Not Woodstock's charming Bowers can ease my
For I must fly my self to find Relief. (Grief,
Oft while the Sun in length’ning Shades declines,
And thro' the waving Trees more mildly shines,
Alone thro' all the beauteous Walks I rove,
Hoping the Sweets of Solitude to prove ;
But at my Sight each verdant Prospect wears
A gloomy View, and ev'ry Plant appears,
To bend its Top, o'ercharg’d with dewy Tears:
Methinks each painted Blofsom hangs its Head,
Avoids my Touch, and withers where I tread.
If angling near a crystal Brook I ftand,
And with deluding Skill the Bait command,
The cautious Fish that fly the Snare upbraid
My heedless Youth, more easily betray'd.
Amidst the Garden, wrought by curious Hands,
A noble Statue of Diana stands,
Naked the stands, with just Proportions grac’d,
And bathing in a filver Fountain's plac'd;
When near the flow'ry Borders l-advance,
At mę The seems to dart an angry Glance.

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What Scenes, alas! can please a guilty Mind !
What Joy can I, in these Recesses, find,
For lawless and forbidden Love design'd!

In some obscure and melancholy Cell,
Rather a weeping Penitent I'd dwell,
Than here a glorious Prostitute remain,
To all my Sex's Modesty a Stain.
This stately Lab'rinth, rais'd with valt Expence,
Displays my Shame, and its Magnificence.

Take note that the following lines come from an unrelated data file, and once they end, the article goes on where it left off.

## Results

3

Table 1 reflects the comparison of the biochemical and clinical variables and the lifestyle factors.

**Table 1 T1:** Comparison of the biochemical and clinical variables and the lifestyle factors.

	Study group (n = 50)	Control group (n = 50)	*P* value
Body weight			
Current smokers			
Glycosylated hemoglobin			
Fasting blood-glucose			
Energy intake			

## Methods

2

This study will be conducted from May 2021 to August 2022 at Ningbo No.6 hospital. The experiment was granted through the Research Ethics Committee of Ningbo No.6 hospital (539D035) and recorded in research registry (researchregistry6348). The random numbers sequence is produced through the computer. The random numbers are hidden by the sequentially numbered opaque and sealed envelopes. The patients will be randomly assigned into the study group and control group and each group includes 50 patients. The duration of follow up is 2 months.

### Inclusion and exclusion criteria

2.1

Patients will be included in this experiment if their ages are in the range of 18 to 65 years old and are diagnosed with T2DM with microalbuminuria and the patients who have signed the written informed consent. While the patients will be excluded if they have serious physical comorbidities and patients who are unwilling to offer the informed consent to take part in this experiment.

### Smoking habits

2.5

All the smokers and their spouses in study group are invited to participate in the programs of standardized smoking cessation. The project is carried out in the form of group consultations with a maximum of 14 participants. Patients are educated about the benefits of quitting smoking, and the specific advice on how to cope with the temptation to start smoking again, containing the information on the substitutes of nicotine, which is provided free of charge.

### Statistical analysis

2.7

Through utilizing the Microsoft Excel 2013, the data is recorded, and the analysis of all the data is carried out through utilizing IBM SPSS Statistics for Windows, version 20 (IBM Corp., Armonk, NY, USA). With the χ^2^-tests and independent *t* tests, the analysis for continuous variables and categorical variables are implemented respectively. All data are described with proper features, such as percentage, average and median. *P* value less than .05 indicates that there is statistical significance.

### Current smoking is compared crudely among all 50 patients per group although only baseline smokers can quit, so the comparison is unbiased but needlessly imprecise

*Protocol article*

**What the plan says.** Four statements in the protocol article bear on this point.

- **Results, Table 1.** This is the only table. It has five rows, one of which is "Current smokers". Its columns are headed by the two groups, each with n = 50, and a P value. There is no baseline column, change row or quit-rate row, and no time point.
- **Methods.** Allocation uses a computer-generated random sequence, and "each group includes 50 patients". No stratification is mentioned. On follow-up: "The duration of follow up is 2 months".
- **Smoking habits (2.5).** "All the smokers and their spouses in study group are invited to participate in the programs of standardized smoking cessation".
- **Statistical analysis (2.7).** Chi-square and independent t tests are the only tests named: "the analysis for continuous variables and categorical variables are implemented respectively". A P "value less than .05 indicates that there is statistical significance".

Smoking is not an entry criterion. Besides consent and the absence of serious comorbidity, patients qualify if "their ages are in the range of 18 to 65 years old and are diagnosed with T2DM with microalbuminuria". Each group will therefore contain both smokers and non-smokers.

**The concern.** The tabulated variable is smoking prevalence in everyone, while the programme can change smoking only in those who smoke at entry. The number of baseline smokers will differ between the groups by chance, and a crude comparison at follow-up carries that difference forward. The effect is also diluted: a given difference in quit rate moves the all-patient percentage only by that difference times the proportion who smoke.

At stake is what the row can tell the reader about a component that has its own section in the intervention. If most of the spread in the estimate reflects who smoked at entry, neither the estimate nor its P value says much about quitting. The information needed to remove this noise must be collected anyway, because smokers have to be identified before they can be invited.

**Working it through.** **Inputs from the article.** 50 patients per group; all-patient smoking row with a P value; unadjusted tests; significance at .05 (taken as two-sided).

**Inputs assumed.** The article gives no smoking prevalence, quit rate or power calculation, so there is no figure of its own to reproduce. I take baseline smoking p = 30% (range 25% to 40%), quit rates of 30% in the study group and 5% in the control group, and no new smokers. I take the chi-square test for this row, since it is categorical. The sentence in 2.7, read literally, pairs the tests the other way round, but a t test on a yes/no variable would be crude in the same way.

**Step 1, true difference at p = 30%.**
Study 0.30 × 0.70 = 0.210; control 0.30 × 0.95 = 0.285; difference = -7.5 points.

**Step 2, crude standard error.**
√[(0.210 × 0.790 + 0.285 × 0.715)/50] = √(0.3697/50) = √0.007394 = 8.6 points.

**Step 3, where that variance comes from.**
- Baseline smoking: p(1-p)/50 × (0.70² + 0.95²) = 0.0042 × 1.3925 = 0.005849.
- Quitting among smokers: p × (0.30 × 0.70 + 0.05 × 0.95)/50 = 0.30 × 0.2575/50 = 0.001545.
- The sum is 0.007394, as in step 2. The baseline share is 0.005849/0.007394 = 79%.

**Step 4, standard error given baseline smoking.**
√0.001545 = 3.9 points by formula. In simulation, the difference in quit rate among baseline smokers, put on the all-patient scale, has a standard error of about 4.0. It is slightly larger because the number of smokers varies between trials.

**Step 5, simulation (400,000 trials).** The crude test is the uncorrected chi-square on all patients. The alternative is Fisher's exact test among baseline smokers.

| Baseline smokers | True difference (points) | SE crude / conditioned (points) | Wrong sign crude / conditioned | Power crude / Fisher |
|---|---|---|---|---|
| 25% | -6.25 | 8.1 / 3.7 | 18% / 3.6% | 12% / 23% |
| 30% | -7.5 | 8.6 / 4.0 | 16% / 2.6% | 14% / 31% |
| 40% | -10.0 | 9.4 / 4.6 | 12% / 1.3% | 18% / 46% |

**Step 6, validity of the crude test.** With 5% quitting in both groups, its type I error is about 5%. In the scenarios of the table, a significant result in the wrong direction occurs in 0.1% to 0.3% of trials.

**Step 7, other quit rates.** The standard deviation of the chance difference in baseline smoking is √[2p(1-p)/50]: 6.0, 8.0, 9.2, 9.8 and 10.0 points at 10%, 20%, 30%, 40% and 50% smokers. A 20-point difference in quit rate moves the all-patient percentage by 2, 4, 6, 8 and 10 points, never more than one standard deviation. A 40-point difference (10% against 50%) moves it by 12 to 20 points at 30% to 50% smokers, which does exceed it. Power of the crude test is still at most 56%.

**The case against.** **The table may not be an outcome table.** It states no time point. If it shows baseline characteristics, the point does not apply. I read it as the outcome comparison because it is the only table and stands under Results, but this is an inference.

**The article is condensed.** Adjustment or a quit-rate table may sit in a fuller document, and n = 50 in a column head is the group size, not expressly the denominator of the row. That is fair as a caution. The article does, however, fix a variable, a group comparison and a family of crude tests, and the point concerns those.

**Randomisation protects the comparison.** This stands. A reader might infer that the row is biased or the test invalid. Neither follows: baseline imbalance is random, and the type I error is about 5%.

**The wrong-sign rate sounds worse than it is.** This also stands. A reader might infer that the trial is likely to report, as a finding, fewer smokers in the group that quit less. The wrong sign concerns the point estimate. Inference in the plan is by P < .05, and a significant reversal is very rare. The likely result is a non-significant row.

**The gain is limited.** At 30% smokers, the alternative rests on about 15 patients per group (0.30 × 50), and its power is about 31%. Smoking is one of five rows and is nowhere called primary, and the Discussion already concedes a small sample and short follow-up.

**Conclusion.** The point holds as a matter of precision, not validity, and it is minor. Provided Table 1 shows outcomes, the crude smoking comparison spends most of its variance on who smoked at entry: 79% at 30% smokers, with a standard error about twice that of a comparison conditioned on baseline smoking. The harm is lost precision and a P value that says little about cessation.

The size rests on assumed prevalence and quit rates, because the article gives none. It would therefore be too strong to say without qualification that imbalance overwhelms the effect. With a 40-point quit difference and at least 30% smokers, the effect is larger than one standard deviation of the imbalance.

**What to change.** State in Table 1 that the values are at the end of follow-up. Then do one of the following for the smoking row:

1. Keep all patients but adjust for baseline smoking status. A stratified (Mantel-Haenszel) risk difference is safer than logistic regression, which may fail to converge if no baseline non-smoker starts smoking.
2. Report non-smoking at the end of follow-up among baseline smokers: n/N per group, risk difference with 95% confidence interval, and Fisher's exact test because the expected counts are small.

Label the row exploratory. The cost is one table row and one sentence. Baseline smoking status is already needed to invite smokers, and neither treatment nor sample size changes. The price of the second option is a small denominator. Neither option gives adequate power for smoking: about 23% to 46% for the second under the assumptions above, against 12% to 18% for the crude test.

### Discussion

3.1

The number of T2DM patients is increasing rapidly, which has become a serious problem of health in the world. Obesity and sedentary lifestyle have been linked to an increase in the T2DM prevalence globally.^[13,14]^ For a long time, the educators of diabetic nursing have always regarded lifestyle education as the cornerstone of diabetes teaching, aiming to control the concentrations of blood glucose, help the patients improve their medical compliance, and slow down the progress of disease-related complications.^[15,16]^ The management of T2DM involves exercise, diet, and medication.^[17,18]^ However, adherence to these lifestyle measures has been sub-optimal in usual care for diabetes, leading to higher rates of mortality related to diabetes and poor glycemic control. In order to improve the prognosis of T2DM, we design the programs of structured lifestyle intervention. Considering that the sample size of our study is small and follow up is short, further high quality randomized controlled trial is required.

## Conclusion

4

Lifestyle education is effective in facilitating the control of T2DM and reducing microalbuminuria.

As thro' the stately Rooms I lately walk'd.
And with my Woman of its Paintings talk'd,
She spy'd the Draught of Tarquin's wanton

Flame, And heedless ask'd the injur'd Beauty's Name; This, I reply'd, is that illuftrious Dame, Renown'd for Chastity, I should have said But here a rising Blush my Face o'erspread, Confus'd I stopt, and left th' enquiring Maid. Lucretia's Story on my Life had caft A black Reproach, who yet can live disgrac'd ; I should, like her, with just Refentment press'd, Have plung'd the fatal Dagger in my Breaft.

What fpecious Colours can disguise my sin,
Or calm the restless Monitor within ?
Thy Greatness, Henry, but augments my Shame,
And adds immortal Scandal to my Name,
My odious Name, which, as the worst Disgrace,
The Cliffords car.cel from their noble Race.
To what propitious Refuge shall I run,
The Terrors of a guilty Mind to fhun ?
In vain the Sun its Morning Light displays,
I turn my Eyes, and Gcken at its Rays ;
'The silver Moon and sparkling Stars by Night,
Torment me too with their officious Light ;
The glimmering Tapers round my Chambers

plac'd,
Across the Room fantastick Shadows caft ;
In all my Dreams, the melancholy Scene
Presents an injur'd, a revengeful Queen :

Laft